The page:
|'It's like Katrina all over again,' survivors say of Ike|
Glen Verret looks out from his front porch at his
belongings, ruined when Hurricane Ike flooded his Dulac, La., home. UMNS
photos by Steve Backstrom.
By Betty Backstrom*
Sept. 22, 2008 | DULAC, La. (UMNS)
Just one year ago, Mathilda and Glen Verret worked side by side with
volunteers who were installing cabinets for a new kitchen in their home.
Their house, like so many others in the small Native American town, had been destroyed by Hurricane Rita in 2005.
Verret looks into cabinets that were installed by United Methodist volunteers after his home was destroyed by
Hurricane Rita in 2005.
Today, Glen Verret looks at those same cabinets, checking to see which
can be salvaged and which will need replacing. Verret’s home was flooded
during Hurricane Ike, which slammed into the Texas-Louisiana coastline
as a Category 2 storm on Sept. 13.
Ahead of Ike’s landfall, low-lying areas such as Dulac felt the brunt of
the storm surge, which re-flooded areas affected by Hurricane Gustav
just two weeks prior. Most of Louisiana’s 250-mile coast was flooded by
the second storm.
"It’s like Rita and Katrina all over again," said Verret, who already
has started cleaning out the house and covering a leaking roof with tin.
After a week of assessing storm damage, John Paul McGuire, a volunteer
for the disaster response ministry of Louisiana United Methodists,
believes that, in Dulac, the damage from Ike is worse than the damage
"It’s heart breaking," said McGuire. "Houses that were not elevated after Rita are now back to ground zero."
Gustav also hit town
Hurricane Gustav, which hit Dulac hard on Labor Day, produced tremendous
wind damage to homes in the small shrimping town. "Many of the homes
that are elevated received water damage when roofs were torn off, and
rainwater poured into the houses," McGuire explained.
Dulac residents Paul and Mae Gregorie elevated their home to 10 feet
above sea level after Hurricane Rita. The United Methodists sent teams
to install a new kitchen and a parquet wood floor.
Mae Gregorie (left) and her 93-year-old mother talk with
Daryl Guy and John Paul McGuire with the Louisiana Conference disaster
Mae now looks at the floor, warped by rainwater. The water entered the
home after a tornado spawned by Gustav lifted the roof and set it back
down. Water-soaked insulation is bowing the ceiling, which leaked during
McGuire and Daryl Guy, manager of the Dulac station for the Louisiana
Conference disaster response ministry, assured Paul and Mae that United
Methodists will return to help them restore their home.
"They did everything the right way. They elevated the home to avoid flooding, yet Gustav caused serious wind damage," Guy said.
Complacent because the first storm did not cause extreme flooding, many
Dulac residents decided to stay when they heard that Hurricane Ike was
approaching. "Terrebonne Parish was under a voluntary evacuation order.
It was never mandatory," McGuire said.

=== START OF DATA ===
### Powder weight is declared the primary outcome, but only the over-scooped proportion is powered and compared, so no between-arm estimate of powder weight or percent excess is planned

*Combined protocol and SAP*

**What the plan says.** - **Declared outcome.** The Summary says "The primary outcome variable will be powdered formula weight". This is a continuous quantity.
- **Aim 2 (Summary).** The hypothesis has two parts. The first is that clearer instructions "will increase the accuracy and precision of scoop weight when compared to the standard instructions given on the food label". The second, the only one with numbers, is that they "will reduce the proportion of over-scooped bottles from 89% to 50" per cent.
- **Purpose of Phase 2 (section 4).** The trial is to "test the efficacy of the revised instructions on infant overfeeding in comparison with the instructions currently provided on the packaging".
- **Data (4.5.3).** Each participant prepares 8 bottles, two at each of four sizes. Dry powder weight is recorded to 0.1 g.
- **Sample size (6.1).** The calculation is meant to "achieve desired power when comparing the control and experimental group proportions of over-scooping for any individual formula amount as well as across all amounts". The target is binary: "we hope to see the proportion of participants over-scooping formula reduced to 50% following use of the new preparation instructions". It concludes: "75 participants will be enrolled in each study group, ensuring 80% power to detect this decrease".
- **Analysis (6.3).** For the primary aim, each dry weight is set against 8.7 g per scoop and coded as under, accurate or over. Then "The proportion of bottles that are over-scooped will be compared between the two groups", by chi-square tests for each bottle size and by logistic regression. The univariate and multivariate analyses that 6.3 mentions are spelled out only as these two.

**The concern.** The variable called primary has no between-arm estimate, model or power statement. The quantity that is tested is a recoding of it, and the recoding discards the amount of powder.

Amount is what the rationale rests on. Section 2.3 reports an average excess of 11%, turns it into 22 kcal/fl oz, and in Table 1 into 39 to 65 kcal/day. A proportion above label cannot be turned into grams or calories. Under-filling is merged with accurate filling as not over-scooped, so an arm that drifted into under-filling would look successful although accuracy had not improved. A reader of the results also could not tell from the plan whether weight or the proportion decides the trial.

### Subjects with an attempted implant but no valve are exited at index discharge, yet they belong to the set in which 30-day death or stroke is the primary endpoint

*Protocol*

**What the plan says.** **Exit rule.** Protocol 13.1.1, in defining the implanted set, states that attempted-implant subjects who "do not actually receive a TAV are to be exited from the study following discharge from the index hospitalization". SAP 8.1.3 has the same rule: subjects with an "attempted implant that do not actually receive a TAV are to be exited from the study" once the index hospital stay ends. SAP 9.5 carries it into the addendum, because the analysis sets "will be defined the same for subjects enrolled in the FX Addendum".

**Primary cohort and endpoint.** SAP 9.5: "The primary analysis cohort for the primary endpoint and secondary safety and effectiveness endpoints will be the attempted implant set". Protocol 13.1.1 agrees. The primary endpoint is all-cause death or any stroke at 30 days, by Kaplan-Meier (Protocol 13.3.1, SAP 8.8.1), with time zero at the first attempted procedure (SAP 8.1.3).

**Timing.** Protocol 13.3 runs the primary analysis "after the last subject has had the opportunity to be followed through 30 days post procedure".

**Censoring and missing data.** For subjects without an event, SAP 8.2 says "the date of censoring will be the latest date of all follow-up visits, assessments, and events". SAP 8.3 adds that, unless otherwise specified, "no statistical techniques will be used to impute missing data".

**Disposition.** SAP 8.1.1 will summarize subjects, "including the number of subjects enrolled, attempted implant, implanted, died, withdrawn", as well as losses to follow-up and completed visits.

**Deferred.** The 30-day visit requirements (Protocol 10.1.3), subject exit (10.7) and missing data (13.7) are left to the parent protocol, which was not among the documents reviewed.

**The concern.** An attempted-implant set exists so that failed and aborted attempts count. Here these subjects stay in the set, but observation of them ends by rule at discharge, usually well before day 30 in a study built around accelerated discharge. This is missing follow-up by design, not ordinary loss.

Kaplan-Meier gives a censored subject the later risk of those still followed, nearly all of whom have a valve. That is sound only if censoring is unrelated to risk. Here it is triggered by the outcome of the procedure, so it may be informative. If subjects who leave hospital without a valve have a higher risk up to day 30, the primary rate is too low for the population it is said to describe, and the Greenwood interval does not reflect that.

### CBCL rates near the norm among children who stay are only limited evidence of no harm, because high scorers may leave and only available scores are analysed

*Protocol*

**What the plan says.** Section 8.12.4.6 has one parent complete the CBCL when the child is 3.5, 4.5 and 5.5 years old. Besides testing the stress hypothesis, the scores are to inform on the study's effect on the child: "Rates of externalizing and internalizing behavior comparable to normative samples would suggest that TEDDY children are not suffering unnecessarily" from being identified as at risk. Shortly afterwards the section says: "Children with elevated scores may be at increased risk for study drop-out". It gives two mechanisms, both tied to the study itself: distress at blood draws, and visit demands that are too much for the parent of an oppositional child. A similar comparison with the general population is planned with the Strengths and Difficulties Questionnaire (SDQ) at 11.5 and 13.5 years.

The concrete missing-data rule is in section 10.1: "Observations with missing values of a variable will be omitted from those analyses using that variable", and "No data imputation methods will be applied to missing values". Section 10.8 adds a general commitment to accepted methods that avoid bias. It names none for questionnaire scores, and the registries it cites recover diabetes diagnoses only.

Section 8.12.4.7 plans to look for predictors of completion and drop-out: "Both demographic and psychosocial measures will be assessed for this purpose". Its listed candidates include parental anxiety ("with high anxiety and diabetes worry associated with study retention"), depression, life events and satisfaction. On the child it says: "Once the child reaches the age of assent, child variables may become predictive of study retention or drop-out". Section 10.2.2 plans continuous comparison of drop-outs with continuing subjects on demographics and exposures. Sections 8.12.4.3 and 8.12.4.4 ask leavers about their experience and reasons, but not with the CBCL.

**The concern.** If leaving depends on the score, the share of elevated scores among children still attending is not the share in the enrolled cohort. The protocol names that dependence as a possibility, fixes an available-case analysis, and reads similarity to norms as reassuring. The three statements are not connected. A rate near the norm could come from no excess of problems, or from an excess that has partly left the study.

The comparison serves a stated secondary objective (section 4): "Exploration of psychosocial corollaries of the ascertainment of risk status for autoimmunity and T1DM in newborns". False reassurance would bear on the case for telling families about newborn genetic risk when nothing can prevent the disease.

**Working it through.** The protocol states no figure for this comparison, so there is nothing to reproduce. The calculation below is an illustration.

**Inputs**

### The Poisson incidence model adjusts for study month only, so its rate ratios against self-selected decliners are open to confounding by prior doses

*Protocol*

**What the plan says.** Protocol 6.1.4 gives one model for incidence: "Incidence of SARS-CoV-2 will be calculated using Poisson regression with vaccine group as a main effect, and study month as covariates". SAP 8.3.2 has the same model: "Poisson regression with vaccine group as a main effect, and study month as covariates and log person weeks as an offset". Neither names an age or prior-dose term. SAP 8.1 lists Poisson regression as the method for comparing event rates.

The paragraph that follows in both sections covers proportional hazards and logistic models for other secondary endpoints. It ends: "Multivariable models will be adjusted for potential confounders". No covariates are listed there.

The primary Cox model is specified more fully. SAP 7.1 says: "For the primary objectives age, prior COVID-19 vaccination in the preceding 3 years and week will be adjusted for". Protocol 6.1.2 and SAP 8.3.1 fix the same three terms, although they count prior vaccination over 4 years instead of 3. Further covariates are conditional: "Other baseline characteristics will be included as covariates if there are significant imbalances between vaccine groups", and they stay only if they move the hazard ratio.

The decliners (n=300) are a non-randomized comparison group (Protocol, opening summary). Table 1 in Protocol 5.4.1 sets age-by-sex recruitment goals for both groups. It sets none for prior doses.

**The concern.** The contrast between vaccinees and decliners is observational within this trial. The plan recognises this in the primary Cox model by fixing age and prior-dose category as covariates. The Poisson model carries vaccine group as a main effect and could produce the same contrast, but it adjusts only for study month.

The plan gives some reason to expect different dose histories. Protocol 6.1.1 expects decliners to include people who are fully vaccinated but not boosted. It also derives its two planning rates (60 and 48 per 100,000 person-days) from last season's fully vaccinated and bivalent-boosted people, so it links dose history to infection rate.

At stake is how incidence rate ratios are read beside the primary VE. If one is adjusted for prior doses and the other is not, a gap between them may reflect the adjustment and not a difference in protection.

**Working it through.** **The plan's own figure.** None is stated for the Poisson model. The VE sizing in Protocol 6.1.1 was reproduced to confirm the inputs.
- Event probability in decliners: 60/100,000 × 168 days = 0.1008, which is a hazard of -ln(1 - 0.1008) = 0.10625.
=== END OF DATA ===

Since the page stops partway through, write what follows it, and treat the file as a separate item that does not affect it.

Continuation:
A large number of those who stayed did evacuate as floodwaters began to rise.
"T-Boy (Paul) and I were going to stay, but when I saw the water coming,
I couldn’t leave my mother here," said Mae, nodding toward the
93-year-old woman standing beside her. "We were taken out by boat. By
the time we left, the water was past my knees."
New volunteer center
Doris Billiot was busy helping other volunteers move several inches of
mud out of the Dulac Community Center, which sits across a flooded road
from Clanton Chapel United Methodist Church, next to a newly-constructed
volunteer center. The group was preparing to receive a shipment of
flood buckets that will be distributed from the center to local
Dulac residents travel by boat to reach
their flooded home.
"This is the kind of mud that is in a lot of the houses," said Billiot, whose home escaped the flooding because it is elevated.
Unfortunately, Billiot’s house did not escape the wrath of Gustav. A
tornado hit her home, causing significant roof damage. A tarp, quickly
put up, prevented a large amount of destruction by rainwater.
The Louisiana Conference is preparing to receive work teams to assist
with debris removal and restoration of many homes in Dulac. Teams will
be hosted in the new volunteer center, built with funding from the
United Methodist Committee on Relief. "The building was constructed at a
high enough elevation to avoid flooding," Guy said.
Individuals or teams wanting to volunteer should contact the Louisiana
Conference of The United Methodist Church Disaster Response, Inc., at email@example.com or call (225)346-5193 or (877) 345-5193.
An amazing spirit of determination is evident when visitors speak to the
Native American people whose families have lived in this small town for
generations. To move away from the area, despite recurring hurricanes,
is for many, unthinkable.
Glen and Mathilda Verret’s family photos dry out on their car’s trunk.
Verret expressed the sentiments of many Dulac residents. "We’ve done
this once," he said. "We’ll do it again. They’re not gonna chase us from
To aid Hurricane Ike recovery work, send financial donations to UMCOR
Advance No. 3019695, "Hurricanes 2008, Hurricane Ike." Mail checks to
UMCOR, P.O. Box 9068, New York, NY 10087, and write the Advance number
and name on the memo line of the check. Credit-card donations can be
made online at new.gbgm-umc.org/umcor or by calling (800) 554-8583.
*Backstrom is director of communications for the Louisiana Annual Conference.
News media contact: Kathy L. Gilbert, Nashville, Tenn., (615) 742-5470 or firstname.lastname@example.org.
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